Here’s what really stands out to me about the 70s and early 80s in the ACC: Between 1973 and 1985 (roughly the time of Carl Tacy’s tenure at Wake Forest) every ACC school reached the NCAA Tournament quarterfinals at least once. That includes Georgia Tech, which reached the quarterfinals in 1985 under Bobby Cremins. You can’t find another period in ACC basketball with that kind of upward mobility, where Clemson, Wake Forest, Maryland, and Virginia, as well as the traditional powers in the Triangle all made deep tournament runs.
What about scoring?
Low scores and slow tempos have created a great deal of conversation this year. Clemson and Florida State have played a 56-41 game and a 53-49 affair. The first Miami-Syracuse game didn’t get out of the 40s, 49-44. The big Virginia-Pitt game finished 48-45.
Low-scoring games are nothing new in the ACC. In the days before the shot clock, Duke once beat UNC 21-20. That was in 1966. In 1979, the same two teams played another game where the halftime score was 7-0 in favor of the Blue Devils. UNC still holds the record for fewest points in a half, zero.
UNC still holds the ACC record for fewest points in a half. The 1982 UNC-Virginia ACC Championship game saw the Tar Heels hold the ball for more than 13 minutes in the second half, after a high-scoring first half. That game, which the Tar Heels won 47-45, probably did more to bring about the shot clock than any other, but that’s a story for another day.
The ACC’s lowest scoring game did not involve a Dean Smith team. NC State beat Duke 12-10 in the ACC semifinal game of 1968. The Pack committed just one turnover that night and yes, that’s still an ACC record.
By and large, the ACC is known for high scoring and up-tempo games. And we would include high shooting percentage. In the 70s and 80s, the top ACC teams regularly shot better than 50 percent. All of Lefty Driesell’s teams at Maryland shot better than 50 percent from 1971-1980, and Smith’s teams at UNC shot better than 50 percent most years in the 70s and 80s as well. The ACC’s top shooting team topped 50 percent from 1971 to 1989, led by the 1986 Tar Heels who hit nearly 56 percent.
With the emphasis on the three-point shot and the dunk shot (Let’s face it, the TV highlights kids see usually include one or the other.), the 15-foot pull-up jumper has become a lost art. Defenses are more physical as well. And so shooting percentages have dropped. State led the league last year at 49.5. Carolina topped in shooting in 2012, at just over 45 percent. No ACC team has broken the magic 50 barrier, since, well, that ’99 Duke team.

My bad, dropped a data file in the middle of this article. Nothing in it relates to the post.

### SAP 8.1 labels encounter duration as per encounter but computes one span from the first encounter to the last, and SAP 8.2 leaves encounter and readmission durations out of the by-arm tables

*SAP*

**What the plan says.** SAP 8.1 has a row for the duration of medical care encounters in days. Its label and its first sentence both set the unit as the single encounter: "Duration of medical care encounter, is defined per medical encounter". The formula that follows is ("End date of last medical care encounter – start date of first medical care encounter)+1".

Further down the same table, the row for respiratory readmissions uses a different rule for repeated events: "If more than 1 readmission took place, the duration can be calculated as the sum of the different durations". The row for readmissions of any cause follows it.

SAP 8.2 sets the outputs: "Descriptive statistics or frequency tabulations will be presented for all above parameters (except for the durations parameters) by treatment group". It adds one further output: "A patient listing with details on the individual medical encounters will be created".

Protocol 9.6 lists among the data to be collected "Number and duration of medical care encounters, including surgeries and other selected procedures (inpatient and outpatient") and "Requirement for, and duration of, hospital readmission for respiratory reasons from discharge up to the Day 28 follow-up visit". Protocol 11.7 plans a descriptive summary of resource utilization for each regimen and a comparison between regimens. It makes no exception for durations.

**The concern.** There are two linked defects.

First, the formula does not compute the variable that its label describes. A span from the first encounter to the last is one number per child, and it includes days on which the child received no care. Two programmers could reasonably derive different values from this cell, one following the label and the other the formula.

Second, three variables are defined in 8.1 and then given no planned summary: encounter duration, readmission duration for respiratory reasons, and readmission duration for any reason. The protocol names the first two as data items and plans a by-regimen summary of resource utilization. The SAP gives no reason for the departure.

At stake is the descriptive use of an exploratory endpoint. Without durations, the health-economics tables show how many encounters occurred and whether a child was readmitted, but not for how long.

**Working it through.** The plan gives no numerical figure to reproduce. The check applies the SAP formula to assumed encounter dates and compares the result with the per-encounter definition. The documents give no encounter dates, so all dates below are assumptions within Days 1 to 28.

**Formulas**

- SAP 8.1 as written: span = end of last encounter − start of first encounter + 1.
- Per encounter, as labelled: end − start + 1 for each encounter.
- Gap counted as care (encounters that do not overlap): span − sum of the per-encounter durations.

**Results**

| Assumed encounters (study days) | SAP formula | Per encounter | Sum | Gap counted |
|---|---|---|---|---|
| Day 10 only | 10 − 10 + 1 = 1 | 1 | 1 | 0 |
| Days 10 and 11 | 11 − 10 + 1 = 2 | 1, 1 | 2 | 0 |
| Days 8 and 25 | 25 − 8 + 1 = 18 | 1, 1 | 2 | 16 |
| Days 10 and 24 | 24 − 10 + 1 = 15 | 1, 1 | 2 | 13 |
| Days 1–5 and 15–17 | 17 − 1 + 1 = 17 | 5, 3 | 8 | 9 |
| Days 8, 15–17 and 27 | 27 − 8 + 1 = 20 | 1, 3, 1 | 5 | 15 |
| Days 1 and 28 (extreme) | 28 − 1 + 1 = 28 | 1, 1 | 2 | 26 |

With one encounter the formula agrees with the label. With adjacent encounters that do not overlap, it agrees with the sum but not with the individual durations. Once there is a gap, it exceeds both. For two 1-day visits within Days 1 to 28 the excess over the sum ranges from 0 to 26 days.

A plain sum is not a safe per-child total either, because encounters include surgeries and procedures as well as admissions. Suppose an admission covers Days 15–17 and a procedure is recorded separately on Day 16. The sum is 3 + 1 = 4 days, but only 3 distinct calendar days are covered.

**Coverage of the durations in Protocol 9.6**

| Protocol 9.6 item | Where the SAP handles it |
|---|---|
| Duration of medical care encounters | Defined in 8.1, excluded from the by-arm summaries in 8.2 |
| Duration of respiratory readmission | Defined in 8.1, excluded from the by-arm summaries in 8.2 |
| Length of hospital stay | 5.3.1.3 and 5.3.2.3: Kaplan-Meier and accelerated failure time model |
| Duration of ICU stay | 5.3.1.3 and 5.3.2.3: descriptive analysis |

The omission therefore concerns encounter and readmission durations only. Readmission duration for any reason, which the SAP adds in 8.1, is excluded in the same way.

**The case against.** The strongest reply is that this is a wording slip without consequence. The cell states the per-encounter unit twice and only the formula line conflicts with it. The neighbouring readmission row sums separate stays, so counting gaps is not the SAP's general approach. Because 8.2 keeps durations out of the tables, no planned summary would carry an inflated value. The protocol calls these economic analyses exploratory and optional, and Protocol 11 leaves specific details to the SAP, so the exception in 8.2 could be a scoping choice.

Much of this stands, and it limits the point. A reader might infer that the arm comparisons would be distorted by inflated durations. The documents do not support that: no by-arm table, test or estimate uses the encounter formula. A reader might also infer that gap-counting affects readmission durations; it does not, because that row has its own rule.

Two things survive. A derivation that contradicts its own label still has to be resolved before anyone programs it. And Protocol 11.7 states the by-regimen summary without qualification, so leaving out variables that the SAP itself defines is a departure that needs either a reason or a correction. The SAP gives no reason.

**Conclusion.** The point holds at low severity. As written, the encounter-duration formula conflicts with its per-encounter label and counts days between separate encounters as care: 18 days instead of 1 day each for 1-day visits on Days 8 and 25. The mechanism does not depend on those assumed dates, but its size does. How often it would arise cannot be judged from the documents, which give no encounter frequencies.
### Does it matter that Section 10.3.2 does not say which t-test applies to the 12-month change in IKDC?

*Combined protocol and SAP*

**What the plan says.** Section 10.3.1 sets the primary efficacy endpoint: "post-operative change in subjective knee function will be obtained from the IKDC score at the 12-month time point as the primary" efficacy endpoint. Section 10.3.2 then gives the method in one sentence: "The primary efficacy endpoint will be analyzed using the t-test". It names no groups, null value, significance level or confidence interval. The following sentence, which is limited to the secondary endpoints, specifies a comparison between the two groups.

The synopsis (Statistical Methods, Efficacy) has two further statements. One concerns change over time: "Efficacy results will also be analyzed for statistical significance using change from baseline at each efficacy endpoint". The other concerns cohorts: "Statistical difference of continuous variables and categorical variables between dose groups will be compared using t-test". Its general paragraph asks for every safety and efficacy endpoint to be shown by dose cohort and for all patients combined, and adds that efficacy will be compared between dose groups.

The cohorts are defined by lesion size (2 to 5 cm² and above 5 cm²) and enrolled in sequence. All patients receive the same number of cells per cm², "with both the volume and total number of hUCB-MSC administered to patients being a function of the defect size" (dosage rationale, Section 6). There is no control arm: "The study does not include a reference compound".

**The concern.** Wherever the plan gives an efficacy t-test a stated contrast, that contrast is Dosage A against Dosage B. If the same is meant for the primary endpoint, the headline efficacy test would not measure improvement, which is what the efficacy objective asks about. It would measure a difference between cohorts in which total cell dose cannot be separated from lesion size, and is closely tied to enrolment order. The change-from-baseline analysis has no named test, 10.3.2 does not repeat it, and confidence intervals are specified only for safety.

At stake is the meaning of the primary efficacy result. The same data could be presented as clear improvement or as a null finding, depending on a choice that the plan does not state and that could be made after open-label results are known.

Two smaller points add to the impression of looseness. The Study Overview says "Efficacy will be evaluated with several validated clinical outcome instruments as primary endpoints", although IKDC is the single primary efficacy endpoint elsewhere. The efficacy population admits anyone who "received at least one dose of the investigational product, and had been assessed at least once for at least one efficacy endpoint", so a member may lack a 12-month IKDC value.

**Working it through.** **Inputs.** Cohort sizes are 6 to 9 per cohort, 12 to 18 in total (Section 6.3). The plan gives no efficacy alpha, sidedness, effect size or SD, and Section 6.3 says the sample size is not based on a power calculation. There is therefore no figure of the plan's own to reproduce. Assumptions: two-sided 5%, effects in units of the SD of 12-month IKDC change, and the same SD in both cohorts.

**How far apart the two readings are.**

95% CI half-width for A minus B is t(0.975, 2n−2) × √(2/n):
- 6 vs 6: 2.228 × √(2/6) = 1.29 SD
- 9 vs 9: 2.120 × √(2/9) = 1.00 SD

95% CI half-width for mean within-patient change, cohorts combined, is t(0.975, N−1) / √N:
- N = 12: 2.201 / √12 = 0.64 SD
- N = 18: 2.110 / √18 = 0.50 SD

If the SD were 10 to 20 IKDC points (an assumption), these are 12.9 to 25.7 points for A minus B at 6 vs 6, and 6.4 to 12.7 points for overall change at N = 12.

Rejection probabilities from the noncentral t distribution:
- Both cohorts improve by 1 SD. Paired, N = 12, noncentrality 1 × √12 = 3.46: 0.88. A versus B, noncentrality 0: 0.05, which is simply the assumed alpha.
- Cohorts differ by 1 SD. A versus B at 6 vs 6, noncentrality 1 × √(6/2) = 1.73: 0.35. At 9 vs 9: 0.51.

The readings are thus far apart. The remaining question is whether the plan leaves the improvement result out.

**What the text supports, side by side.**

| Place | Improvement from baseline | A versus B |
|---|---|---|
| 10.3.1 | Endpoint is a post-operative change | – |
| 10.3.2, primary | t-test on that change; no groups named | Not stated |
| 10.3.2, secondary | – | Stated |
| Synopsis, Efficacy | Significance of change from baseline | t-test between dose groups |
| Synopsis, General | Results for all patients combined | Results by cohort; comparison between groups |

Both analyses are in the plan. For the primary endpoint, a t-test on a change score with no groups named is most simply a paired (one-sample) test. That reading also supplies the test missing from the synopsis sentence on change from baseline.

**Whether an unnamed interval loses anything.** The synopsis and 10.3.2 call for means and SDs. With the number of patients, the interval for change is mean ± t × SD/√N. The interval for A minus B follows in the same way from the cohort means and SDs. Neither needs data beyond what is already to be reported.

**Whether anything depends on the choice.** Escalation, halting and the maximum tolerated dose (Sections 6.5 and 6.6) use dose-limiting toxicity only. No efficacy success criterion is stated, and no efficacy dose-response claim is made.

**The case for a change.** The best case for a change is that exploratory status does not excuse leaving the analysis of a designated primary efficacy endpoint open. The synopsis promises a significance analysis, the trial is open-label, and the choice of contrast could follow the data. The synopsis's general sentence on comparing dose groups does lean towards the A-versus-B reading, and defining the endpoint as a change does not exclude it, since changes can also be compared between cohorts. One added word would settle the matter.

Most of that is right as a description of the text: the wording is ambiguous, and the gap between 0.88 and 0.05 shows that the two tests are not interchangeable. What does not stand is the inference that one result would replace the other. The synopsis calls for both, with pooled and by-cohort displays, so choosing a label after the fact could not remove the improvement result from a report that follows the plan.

A look at the Duke-UNC rivalry
And this year’s Duke team is shooting about 44 percent from the field in conference games, barely above the 42.9 percent of the top 1954 ACC marksmen from Maryland. Duke now, however, shoots almost as well from the three-point line as it does from inside the arc (43 percent), so few people notice the drop off.
Duke holds the upper hand in its series with North Carolina (which will resume next Thursday) in recent years. The Blue Devils have won 10 of the last 15 games in the Dean Smith Center, and have won three of four in Chapel Hill since the departure of Tyler Hansbrough. The Tar Heels’ advantage against Duke in the new building has shrunk to 15-13, despite Carolina’s starting off 10-3. Duke won four straight in Chapel Hill from 1999-2003. ACC analyst Jay Williams never lost at the Smith Center.
By contrast, Duke almost never won in old Carmichael Auditorium, now Carmichael Arena. The Blue Devils won the first game against Carolina in 1966, and the last one, played in 1985. In between, the Heels won 18 straight.
North Carolina, on the other hand, has had surprising success at Cameron Indoor Stadium, a place where the Blue Devils were once so dominant that in the Vic Bubas era, they compiled a record of 75-4 between 1961 and 1968 (The Tar Heels were responsible for two of the four). Duke won five straight home games against the Heels in the Bubas and Bucky Waters days, 1968-1972, but then the Tar Heels started winning in Durham.
UNC beat Duke on its home court five straight times from 1973 to 1977. I’ve always considered that one of Smith’s greatest accomplishments. By contrast, since 1972, Duke has won no more than four in a row at home against the Heels – in the late 90s and again from 2002-2005. And of course during the Tyler Hansbrough era, UNC improbably won four straight in Durham.
North Carolina and Duke remain the ACC’s most dominant teams through time, followed by NC State. The Tar Heels have 29 regular season titles, the Blue Devils have 19 and the Wolfpack seven. The ACC of course has always valued its conference tournament more than any other league. Duke owns 19 titles, to UNC’s 17 and NC State’s 10.
The late Everett Case preached tournament above all else. Case and his protégés at NC State on multiple occasions won the tournament as an underdog. Mike Krzyzewski has also been a great tournament coach, winning an unprecedented five straight tournaments and six out of seven. UNC’s Smith remains the ACC Tournament’s all-time winningest coach having won 58 games.
Upsets abound in the ACC Tournament. While Miami last year won both the regular season title and the tournament, the No. 1 seed has won just 29 times in 60 years. Even the sixth seed, starting with Virginia in 1976, has won something like five times.
Syracuse is riding high now. But will it last through the regular season? Will it last through the ACC Tournament? History says probably not.